Francis Scott Key Fitzgerald was born on September 24th 1896 in Saint Paul, Minnesota, to an upper-middle-class family. His early years in Buffalo, New York showed him to be a boy of high intelligence and drive with a thirst for literature. In 1908, his father was fired from Procter & Gamble, and the family returned to Minnesota. Here Fitzgerald attended St. Paul Academy, in St. Paul, until 1911. At 13 he was published in the school newspaper, it was, of all things, a detective story. In 1911, aged 15, he was sent to the prestigious Newman School, in Hackensack, New Jersey. And, after graduating in 1913, he decided to continue at Princeton University. Here he firmly dedicated himself to writing. Unfortunately his writing pursuits came at the expense of his coursework. In 1917 he dropped out to join the U.S. Army. However this service to his country came with the very real fear that he might perish in the trenches of Western Europe with his literary dreams not yet begun. So he spent the weeks before reporting for duty at work on a novel entitled The Romantic Egotist. Fitzgerald was assigned to Camp Sheridan, in Alabama. It was there that Fitzgerald met the love of his life; Zelda Sayre, the “golden girl,” of Montgomery youth society. The war ended before Fitzgerald could be deployed, and he moved to New York City hoping to start a career in advertising that would be lucrative enough to convince Zelda to marry him. Unable to convince her that his means were enough to support her she broke off the engagement. Fitzgerald returned to his parents in St. Paul, to revise The Romantic Egoist, now recast as This Side of Paradise. His revised novel was accepted by Scribner's and published in 1920 becoming an instant success. It launched Fitzgerald's career as a writer and provided a steady income suitable for Zelda's ambitions. The engagement resumed and they married at St. Patrick's Cathedral in New York. Frances Scott “Scottie” Fitzgerald, their only child, was born on October 26, 1921. Inspired by the parties he had attended visiting Long Island's north shore Fitzgerald began planning the greatest of his novels, The Great Gatsby, in 1923, wanting to produce «something new—something extraordinary and beautiful and simple and intricately patterned.” Published in April 1925, The Great Gatsby received mixed reviews and sold poorly; only 20,000 in its first year. Today, it is considered a literary classic and one of a small circle vying for the title “Great American Novel”. Fitzgerald continued to supplement his income by writing short stories for magazines and to sell his stories and novels to Hollywood. He called this “whoring”. In February 1932, Zelda was hospitalized with schizophrenia. Fitzgerald rented a house nearby and worked on his latest book, Tender Is the Night, and finally published it in 1934. Fitzgerald's heavy and excessive drinking had now developed into alcoholism and with recurring financial difficulties, the emotional toll of Zelda's mental illness, this meant several difficult years. In 1937, Fitzgerald moved to Hollywood. His income improved and he began to work in the film industry. He found movies beneath his talents, but was once again in perilous financial straits, and so spent the second half of the 1930s in Hollywood, working on a triangle of short stories, scripts for MGM, and his final novel, The Love of the Last Tycoon. In 1939, MGM ended the contract, and Fitzgerald became a writer for hire. Still an alcoholic, he now became estranged from Zelda and developed a relationship with Sheilah Graham, the Hollywood gossip columnist. They quickly became lovers. In this last period of his life his alcoholism had left him physically wrecked. After suffering a heart attack, in Schwab's Drug Store, he was ordered to avoid strenuous exertion. On the night of December 20, 1940, Fitzgerald and Sheilah Graham attended the premiere of This Thing Called Love. As they left Fitzgerald went dizzy; upset, he said to Graham, “They think I am drunk, don't they?” The following day, Graham saw him jump from his armchair, grab the mantelpiece, gasp, and fall to the floor. Francis Scott Fitzgerald died of a heart attack on December 21st, 1940.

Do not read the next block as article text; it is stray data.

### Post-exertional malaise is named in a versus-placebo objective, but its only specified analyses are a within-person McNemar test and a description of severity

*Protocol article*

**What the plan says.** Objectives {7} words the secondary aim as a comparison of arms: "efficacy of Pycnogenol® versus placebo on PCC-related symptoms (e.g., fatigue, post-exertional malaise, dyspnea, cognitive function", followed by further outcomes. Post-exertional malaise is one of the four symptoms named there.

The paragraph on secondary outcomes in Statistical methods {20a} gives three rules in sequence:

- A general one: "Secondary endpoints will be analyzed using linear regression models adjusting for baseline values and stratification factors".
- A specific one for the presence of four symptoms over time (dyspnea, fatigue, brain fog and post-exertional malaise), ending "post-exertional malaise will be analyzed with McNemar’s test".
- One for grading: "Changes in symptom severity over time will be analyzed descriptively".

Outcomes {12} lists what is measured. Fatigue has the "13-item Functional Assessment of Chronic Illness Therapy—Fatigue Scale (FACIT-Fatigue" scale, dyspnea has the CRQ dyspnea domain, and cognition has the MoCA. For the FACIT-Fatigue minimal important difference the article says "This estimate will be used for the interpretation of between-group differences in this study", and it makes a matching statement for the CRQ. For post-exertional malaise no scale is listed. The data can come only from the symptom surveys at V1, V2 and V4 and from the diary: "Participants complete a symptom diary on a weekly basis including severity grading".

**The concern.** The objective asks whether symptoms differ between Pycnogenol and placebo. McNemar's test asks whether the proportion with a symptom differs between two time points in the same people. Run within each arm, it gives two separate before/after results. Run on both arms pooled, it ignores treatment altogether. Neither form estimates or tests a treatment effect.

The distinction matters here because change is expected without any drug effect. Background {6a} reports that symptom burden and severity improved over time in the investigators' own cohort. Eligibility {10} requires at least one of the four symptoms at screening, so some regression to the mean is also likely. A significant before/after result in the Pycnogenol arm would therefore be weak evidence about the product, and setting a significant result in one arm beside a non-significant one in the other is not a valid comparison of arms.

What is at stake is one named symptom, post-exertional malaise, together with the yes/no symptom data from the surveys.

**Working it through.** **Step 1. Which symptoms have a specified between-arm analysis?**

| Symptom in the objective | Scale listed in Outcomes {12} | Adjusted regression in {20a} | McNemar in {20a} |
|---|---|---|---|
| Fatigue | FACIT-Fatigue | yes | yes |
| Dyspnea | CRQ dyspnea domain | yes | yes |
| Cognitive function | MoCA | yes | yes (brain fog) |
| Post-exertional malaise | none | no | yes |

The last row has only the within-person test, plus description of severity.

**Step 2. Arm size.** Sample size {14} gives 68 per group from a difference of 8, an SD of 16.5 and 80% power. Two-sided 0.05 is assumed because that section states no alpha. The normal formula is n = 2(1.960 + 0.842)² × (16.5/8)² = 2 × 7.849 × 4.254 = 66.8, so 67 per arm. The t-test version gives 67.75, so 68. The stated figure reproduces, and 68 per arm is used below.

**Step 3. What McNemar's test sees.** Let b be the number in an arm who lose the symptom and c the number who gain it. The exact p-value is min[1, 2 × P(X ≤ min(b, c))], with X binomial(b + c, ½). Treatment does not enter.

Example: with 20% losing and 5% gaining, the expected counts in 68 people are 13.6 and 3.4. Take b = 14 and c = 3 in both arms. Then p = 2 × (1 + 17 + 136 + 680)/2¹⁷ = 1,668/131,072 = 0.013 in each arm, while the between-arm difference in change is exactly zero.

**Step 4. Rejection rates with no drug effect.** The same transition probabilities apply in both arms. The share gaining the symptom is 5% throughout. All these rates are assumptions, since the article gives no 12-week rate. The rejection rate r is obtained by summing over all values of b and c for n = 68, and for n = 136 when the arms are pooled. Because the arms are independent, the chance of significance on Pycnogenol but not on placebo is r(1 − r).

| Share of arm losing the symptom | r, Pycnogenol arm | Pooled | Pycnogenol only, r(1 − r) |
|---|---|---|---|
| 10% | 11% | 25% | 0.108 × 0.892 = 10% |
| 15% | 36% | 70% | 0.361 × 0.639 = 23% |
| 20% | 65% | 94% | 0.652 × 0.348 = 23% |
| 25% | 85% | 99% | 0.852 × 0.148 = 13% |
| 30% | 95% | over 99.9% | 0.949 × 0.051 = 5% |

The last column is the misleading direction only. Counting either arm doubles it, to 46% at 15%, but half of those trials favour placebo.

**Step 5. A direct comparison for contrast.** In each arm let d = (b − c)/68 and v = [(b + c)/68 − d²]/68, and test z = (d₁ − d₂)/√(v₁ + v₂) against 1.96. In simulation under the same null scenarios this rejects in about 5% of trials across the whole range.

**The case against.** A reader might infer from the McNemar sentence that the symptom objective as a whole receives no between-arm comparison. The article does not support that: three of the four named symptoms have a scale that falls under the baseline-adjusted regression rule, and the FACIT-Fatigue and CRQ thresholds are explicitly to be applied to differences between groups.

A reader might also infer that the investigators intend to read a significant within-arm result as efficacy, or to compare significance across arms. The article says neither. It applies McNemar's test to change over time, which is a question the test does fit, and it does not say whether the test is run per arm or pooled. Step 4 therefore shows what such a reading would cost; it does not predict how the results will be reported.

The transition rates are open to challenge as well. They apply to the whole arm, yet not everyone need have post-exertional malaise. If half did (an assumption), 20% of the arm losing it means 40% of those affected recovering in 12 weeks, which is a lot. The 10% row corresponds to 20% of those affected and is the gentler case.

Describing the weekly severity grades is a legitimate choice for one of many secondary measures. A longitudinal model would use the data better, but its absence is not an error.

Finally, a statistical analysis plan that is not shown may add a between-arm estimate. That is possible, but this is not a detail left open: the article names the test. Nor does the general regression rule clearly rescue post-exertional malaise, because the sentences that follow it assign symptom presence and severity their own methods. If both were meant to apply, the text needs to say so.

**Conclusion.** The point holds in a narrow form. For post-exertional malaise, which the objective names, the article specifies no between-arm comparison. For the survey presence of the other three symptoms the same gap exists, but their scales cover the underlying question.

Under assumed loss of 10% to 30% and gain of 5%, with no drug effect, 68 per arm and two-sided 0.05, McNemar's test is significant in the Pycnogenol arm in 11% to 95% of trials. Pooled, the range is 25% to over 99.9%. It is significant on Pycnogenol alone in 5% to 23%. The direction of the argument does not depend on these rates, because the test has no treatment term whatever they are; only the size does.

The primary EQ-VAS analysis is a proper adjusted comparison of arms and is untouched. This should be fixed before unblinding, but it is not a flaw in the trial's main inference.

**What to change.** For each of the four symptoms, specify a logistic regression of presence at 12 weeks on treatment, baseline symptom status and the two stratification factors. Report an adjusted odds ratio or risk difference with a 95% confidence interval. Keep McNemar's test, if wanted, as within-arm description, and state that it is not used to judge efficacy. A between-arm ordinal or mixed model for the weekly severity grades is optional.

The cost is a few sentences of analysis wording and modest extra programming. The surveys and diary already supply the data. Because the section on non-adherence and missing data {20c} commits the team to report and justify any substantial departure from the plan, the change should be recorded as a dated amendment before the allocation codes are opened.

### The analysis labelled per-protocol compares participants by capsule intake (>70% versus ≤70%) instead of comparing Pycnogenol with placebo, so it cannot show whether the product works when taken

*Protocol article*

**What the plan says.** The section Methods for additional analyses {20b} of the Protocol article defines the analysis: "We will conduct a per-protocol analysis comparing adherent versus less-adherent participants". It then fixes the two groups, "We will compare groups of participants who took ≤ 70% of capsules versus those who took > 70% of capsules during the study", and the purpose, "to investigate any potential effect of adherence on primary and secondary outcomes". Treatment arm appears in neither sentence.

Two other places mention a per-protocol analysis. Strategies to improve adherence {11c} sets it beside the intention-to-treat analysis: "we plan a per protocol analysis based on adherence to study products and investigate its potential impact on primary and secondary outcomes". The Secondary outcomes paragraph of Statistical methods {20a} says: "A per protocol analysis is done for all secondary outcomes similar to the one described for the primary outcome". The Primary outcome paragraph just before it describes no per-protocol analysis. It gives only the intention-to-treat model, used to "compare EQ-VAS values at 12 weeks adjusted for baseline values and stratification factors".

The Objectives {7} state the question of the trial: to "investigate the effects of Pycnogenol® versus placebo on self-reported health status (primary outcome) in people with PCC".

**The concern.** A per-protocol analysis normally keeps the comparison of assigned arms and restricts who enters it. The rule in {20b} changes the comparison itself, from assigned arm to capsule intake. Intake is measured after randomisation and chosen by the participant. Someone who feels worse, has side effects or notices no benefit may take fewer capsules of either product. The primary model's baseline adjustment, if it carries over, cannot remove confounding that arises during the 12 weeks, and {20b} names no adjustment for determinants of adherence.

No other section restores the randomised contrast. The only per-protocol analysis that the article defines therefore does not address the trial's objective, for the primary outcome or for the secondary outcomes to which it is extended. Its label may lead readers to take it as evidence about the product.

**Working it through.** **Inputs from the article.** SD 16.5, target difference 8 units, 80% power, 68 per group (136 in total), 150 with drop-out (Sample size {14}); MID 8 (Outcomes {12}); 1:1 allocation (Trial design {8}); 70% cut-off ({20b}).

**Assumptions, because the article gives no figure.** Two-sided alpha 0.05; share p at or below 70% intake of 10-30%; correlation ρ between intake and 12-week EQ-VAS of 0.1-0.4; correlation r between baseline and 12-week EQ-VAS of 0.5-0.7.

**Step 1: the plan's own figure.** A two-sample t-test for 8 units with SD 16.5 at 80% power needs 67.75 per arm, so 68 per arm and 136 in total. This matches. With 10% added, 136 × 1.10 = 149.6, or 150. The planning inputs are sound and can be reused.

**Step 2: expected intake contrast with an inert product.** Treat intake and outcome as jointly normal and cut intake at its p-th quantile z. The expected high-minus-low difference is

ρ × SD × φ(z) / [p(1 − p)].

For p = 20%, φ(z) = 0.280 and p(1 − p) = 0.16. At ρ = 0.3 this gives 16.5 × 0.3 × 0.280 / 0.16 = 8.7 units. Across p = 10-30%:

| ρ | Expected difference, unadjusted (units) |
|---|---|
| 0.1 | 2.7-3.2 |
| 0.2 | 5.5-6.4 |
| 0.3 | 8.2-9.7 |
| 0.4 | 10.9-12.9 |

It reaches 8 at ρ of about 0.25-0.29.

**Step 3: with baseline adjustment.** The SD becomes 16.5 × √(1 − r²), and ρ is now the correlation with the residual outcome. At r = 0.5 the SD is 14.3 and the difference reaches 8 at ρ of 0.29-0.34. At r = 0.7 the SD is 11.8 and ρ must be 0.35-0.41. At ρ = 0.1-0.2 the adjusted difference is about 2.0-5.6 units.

One of the most amazing books about love and devotion I recently read. While the mainstream goes for Gatsby by Fitzgerald, I would suggest that this book is way better. I read it in two days, staying up the whole night!
By not sparing Rosemary she had made her hard — by not sparing her own labor and devotion she had cultivated an idealism in Rosemary, which at present was directed toward herself and saw the world through her eyes.
Presently her ear distinguished individual voices and she became aware that some one referred to scornfully as "that North guy" had kidnapped a waiter from a café in Cannes last night in order to saw him in two.
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